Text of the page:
Dan Gilfeather, Scotland

If we must define ourselves through nationality, then I define myself as British for this reason: strength, pride, fairness, stubbornness and the British Monarchy!
Esther, UK

When I was growing up I had a great sense of pride in my country, Britain, where I was born. Since I have studied history I have realised that the truth is that we have no more and no less reason pride than any other nation. We've had our share of heroes - often flawed - and our share of innovators and great leaders, but we also have had feckless rulers, demagogues, pirates and despots, and, of course, football hooligans who have given us a terrible reputation throughout the world and are not a source of pride. But I am proud of this extraordinarily ubiquitous language. That separates us from all other nations, because it is becoming the world's mother tongue.
Randy, UK

Why are we asking people to try and make an effort to adopt British culture, when we praise ourselves for being a multicultural society/country? Are we not contradicting ourselves, or maybe we are just showing ourselves up to be the narrow minded arrogant nation we always have been. The British Empire is long gone, it's about time the country grew up, stopped stamping its feet and took a bit of responsibility for a mess for which we only have ourselves to blame.
Rachel Lum Wai, England


Race, birthplace and religion are irrelevant

Anonymous, UK
A true Brit takes pride in his nation's past achievements as well as its enviable position in the world today. In danger he remains loyal and has an abiding faith in the political system and his fellow countrymen. Race, birthplace and religion are irrelevant.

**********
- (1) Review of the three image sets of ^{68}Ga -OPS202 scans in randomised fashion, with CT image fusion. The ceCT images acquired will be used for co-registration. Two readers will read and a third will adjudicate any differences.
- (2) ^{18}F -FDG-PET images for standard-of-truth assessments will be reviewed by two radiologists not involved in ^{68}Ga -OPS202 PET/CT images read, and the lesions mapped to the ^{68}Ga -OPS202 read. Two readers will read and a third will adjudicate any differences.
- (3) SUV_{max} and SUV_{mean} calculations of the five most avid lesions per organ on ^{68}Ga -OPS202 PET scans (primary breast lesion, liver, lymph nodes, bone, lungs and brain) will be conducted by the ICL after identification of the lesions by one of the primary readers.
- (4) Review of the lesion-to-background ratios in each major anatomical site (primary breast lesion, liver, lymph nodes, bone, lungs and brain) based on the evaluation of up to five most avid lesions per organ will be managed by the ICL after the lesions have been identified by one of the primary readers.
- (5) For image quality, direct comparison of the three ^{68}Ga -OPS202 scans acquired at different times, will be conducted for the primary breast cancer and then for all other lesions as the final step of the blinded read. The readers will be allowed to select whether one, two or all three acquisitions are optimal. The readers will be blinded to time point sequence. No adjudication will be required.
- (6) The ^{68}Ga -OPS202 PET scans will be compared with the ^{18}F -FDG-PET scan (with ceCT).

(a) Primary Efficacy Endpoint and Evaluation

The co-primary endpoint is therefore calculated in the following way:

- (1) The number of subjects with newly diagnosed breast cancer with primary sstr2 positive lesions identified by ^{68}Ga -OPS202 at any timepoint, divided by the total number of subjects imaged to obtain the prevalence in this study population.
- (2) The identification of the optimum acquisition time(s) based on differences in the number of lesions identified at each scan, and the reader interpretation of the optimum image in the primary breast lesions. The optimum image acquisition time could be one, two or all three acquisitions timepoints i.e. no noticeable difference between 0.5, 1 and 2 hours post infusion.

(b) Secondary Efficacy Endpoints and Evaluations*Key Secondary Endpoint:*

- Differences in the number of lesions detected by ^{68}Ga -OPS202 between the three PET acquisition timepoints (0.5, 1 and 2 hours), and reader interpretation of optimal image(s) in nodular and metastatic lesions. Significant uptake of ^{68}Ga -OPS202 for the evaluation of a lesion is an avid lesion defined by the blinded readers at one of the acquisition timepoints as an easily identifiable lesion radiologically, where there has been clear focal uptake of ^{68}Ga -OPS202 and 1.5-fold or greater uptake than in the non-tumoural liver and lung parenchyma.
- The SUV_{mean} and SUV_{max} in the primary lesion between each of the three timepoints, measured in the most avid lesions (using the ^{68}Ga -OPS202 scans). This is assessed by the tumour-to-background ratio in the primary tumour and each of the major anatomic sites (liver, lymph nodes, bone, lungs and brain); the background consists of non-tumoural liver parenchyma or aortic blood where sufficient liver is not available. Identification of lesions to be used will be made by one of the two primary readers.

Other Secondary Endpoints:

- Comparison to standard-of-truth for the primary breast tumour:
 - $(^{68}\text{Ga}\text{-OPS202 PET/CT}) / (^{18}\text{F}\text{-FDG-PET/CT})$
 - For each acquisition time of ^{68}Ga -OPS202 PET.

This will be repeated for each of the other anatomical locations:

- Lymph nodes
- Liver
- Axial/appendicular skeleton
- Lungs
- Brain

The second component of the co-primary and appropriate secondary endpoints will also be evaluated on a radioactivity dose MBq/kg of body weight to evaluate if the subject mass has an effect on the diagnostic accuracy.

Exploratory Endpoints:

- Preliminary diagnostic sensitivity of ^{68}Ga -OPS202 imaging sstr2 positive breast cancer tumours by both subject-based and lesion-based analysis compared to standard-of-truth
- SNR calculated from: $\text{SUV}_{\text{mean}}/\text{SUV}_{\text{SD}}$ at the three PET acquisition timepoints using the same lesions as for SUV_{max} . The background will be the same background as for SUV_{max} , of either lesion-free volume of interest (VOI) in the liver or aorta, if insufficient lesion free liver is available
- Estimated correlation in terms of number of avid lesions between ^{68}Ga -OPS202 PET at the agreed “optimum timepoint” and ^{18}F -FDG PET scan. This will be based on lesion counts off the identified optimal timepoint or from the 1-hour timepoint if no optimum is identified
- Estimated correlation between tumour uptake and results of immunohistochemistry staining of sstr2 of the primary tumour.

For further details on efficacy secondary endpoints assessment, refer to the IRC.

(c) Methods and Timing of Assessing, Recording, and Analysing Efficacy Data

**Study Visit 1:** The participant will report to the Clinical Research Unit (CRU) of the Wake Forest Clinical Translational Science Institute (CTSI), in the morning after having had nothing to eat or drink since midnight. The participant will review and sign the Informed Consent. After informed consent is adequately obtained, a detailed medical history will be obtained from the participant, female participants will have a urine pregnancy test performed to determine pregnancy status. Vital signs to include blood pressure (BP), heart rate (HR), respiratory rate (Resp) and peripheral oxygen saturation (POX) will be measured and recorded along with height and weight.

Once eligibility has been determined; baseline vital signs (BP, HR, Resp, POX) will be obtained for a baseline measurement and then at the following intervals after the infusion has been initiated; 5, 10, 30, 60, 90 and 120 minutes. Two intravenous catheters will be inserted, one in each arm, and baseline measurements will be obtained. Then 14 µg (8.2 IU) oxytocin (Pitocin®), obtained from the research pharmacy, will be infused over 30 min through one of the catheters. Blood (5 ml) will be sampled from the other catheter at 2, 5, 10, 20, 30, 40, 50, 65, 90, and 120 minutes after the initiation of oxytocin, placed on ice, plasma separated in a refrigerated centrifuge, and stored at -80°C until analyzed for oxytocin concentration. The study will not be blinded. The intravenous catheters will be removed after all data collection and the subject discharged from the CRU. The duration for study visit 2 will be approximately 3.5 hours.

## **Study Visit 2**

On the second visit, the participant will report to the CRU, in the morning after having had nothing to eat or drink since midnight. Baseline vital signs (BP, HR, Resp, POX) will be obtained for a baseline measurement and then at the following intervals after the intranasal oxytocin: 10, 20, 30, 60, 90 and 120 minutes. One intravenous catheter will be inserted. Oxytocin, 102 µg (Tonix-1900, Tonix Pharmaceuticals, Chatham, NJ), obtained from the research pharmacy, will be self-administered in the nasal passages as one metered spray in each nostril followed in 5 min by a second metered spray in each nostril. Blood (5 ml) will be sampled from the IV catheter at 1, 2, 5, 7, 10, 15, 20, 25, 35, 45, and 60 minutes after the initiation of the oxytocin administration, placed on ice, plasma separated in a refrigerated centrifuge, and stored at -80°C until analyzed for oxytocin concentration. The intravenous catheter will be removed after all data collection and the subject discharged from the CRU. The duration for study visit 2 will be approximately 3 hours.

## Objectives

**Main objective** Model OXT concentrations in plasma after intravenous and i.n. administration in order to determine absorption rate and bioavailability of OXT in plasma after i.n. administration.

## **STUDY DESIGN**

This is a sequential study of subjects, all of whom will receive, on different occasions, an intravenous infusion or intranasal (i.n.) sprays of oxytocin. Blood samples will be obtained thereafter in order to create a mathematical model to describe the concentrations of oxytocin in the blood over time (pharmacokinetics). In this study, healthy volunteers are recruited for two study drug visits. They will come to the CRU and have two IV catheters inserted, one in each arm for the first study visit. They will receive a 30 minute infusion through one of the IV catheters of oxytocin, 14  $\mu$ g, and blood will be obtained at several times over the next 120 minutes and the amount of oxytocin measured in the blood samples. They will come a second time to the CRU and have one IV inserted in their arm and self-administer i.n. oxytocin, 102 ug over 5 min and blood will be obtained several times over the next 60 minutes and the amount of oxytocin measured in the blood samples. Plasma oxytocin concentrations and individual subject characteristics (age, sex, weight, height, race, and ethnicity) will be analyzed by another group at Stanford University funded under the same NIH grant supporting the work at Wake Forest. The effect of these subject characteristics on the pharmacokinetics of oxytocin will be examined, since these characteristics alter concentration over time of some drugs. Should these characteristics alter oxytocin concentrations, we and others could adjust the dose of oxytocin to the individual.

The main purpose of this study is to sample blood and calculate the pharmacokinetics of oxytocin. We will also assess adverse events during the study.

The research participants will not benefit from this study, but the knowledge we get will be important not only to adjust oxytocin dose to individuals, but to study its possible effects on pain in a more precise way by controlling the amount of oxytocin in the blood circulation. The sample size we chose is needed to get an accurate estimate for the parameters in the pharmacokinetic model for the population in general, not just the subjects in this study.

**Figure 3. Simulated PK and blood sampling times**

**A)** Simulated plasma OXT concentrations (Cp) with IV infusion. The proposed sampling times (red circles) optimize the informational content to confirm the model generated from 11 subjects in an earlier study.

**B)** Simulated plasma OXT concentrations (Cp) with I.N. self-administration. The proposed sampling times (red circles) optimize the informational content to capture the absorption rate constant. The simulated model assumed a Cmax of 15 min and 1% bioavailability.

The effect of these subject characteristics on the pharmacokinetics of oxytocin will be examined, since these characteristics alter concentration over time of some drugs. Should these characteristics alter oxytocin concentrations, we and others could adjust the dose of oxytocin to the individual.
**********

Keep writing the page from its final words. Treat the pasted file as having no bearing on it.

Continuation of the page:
Anonymous, UK

I am British because I was born and educated there. My ancestors are all buried there. Three of my five children were born in the UK before I moved to Australia in 1971. I am happy to be Australian too, and this is a far more multicultural and tolerant country than England.
Richard Hollis, Australia

I don't know what it is to be British any more even though I can trace my family name back to the eleven hundreds in these islands. Ask me that question a few years ago I would have given you a very definite answer but not now. Britain is breaking-up, people who have lived here for generations will happily tell me they are not British, it seems they will call themselves anything but British. Time to put the idea of Britain to bed, put the old bull dog down.
Daivid, England

I consider myself as an individual with my own thoughts, feelings and beliefs. The idea that the position on the globe where I happened to be born can define who I am means nothing to me other than a simple definition of my place of origin. To consider it as a definition of self takes a complete lack of personal identity, imagination and individuality.
James Clark, UK


I've met many others who are of even more varied backgrounds

Emma, UK
With the world becoming a smaller and smaller place, it's becoming more difficult to define yourself by nationality. I'm half French, half English, but was born in Syria, and lived abroad for the first 11 years of my life - I've met many others who are of even more varied backgrounds. Why should I label myself as being just "British"? Maybe I can adopt a common catchphrase, and call myself "multicultural".
Emma, UK

My father left England when he was a boy of 10. My passport says I am a British citizen yet I have never set foot on the island. Am I more British than someone with brown skin who has lived in Britain most of their life but does not have the passport?
A. Cook, New York, USA

What makes me British? The fact that I was born in Britain and have never changed my national status since. End of story.
Jack Rawlinson, UK

One day nobody will spend a lifetime in the same house, town, or country. Nationality will eventually be where you are born and a measure of how much time you spend in each country.
Eddy, UK


That is what makes us all British

S. Chapman, UK